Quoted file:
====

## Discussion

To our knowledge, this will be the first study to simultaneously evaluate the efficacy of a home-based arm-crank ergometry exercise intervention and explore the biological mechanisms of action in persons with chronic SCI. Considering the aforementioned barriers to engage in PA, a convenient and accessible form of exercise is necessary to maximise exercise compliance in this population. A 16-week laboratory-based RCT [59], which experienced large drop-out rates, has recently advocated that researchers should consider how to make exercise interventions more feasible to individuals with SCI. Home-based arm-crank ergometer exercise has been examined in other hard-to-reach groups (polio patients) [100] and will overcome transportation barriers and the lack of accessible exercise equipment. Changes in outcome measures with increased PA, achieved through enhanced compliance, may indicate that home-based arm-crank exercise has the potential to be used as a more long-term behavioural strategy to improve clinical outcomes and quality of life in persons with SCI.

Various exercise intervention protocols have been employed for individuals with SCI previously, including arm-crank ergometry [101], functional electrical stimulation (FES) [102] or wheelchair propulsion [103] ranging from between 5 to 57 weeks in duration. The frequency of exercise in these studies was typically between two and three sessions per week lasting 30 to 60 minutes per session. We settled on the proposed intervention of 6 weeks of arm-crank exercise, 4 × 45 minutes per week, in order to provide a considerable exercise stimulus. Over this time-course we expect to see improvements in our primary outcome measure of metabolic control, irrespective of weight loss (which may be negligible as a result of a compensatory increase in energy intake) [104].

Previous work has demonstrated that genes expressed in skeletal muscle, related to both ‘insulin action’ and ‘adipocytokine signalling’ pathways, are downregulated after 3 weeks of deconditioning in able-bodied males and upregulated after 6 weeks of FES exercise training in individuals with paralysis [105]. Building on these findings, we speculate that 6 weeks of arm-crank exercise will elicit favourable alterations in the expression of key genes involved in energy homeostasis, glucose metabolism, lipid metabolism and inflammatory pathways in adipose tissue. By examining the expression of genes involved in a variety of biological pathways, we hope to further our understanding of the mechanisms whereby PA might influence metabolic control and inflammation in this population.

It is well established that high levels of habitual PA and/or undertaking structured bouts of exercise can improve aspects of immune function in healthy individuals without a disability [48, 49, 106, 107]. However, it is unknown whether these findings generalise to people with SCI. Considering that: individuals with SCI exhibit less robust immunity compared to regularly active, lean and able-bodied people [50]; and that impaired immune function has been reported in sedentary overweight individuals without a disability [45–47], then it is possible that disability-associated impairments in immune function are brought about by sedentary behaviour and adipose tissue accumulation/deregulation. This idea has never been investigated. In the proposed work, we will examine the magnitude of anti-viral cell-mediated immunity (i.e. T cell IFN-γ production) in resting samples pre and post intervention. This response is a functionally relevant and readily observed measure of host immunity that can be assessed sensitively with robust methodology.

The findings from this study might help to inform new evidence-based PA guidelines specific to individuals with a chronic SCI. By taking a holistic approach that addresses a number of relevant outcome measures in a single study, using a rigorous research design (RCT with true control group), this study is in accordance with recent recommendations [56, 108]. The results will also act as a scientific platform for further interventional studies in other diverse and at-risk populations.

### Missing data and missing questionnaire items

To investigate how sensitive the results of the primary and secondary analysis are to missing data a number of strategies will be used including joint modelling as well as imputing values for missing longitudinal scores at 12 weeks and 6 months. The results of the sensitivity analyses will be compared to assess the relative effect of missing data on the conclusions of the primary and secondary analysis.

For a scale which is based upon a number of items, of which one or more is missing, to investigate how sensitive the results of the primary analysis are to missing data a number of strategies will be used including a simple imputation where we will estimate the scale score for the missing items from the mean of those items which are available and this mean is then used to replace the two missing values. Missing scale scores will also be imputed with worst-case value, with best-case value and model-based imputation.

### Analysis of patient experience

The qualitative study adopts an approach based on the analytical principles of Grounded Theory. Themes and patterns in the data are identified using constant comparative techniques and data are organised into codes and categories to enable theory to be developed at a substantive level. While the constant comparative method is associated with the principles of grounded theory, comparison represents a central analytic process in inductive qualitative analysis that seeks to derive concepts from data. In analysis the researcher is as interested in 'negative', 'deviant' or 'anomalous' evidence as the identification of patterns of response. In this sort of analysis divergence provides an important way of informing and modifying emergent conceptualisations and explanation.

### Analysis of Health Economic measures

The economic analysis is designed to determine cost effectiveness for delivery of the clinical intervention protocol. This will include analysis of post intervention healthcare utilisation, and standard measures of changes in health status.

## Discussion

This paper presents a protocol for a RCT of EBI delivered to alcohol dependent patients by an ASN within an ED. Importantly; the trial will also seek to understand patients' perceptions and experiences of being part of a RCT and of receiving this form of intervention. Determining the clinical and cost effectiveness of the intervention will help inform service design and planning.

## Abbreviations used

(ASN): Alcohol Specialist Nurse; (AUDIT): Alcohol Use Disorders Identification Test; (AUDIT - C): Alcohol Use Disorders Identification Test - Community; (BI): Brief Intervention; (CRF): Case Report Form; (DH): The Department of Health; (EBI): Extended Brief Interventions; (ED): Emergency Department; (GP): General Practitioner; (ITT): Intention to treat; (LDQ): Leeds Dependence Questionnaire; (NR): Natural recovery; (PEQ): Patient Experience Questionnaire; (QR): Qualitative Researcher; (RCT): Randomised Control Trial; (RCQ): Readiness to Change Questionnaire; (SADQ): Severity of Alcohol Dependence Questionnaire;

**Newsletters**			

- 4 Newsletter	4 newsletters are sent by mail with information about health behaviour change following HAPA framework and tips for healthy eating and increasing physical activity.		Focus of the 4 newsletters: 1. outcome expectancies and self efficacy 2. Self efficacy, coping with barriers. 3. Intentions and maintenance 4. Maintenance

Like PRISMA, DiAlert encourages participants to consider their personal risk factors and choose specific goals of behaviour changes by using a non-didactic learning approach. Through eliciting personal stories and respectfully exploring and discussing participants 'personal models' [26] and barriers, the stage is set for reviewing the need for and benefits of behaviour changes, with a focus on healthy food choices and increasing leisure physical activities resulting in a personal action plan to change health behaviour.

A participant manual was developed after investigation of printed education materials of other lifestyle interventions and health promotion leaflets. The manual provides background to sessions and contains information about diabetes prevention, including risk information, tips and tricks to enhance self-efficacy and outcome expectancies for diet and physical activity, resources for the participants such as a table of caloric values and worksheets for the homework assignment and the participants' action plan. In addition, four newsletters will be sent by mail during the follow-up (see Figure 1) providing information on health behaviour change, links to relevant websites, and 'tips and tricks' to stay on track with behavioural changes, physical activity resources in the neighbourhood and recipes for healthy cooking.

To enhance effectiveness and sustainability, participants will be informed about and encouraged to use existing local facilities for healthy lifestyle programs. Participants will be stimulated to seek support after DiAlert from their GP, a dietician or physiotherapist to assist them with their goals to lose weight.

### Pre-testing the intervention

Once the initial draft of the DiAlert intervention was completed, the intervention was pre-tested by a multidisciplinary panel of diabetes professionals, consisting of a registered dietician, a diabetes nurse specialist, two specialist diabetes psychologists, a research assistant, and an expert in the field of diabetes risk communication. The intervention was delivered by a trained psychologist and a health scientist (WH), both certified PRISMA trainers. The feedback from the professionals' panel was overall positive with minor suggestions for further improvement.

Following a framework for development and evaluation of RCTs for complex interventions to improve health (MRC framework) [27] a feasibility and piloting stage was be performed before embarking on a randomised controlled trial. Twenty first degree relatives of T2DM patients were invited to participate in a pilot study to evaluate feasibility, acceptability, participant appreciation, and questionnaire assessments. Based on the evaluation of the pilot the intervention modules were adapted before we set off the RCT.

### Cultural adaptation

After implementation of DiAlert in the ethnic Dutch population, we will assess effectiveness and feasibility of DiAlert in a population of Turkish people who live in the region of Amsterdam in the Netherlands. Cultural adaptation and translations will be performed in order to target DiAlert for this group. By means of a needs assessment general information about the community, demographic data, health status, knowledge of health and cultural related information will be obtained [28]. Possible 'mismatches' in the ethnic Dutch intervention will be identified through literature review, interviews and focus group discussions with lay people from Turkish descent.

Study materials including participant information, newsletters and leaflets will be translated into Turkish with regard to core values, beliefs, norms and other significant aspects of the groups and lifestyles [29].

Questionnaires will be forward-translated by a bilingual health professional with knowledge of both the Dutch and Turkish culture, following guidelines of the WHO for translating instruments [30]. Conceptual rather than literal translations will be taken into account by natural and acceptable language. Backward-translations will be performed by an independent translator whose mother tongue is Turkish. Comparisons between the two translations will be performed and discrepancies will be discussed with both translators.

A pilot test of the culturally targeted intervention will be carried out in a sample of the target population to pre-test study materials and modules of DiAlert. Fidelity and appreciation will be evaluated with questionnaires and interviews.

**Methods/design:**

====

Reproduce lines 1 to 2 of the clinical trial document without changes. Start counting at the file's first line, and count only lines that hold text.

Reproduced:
## Discussion

To our knowledge, this will be the first study to simultaneously evaluate the efficacy of a home-based arm-crank ergometry exercise intervention and explore the biological mechanisms of action in persons with chronic SCI. Considering the aforementioned barriers to engage in PA, a convenient and accessible form of exercise is necessary to maximise exercise compliance in this population. A 16-week laboratory-based RCT [59], which experienced large drop-out rates, has recently advocated that researchers should consider how to make exercise interventions more feasible to individuals with SCI. Home-based arm-crank ergometer exercise has been examined in other hard-to-reach groups (polio patients) [100] and will overcome transportation barriers and the lack of accessible exercise equipment. Changes in outcome measures with increased PA, achieved through enhanced compliance, may indicate that home-based arm-crank exercise has the potential to be used as a more long-term behavioural strategy to improve clinical outcomes and quality of life in persons with SCI.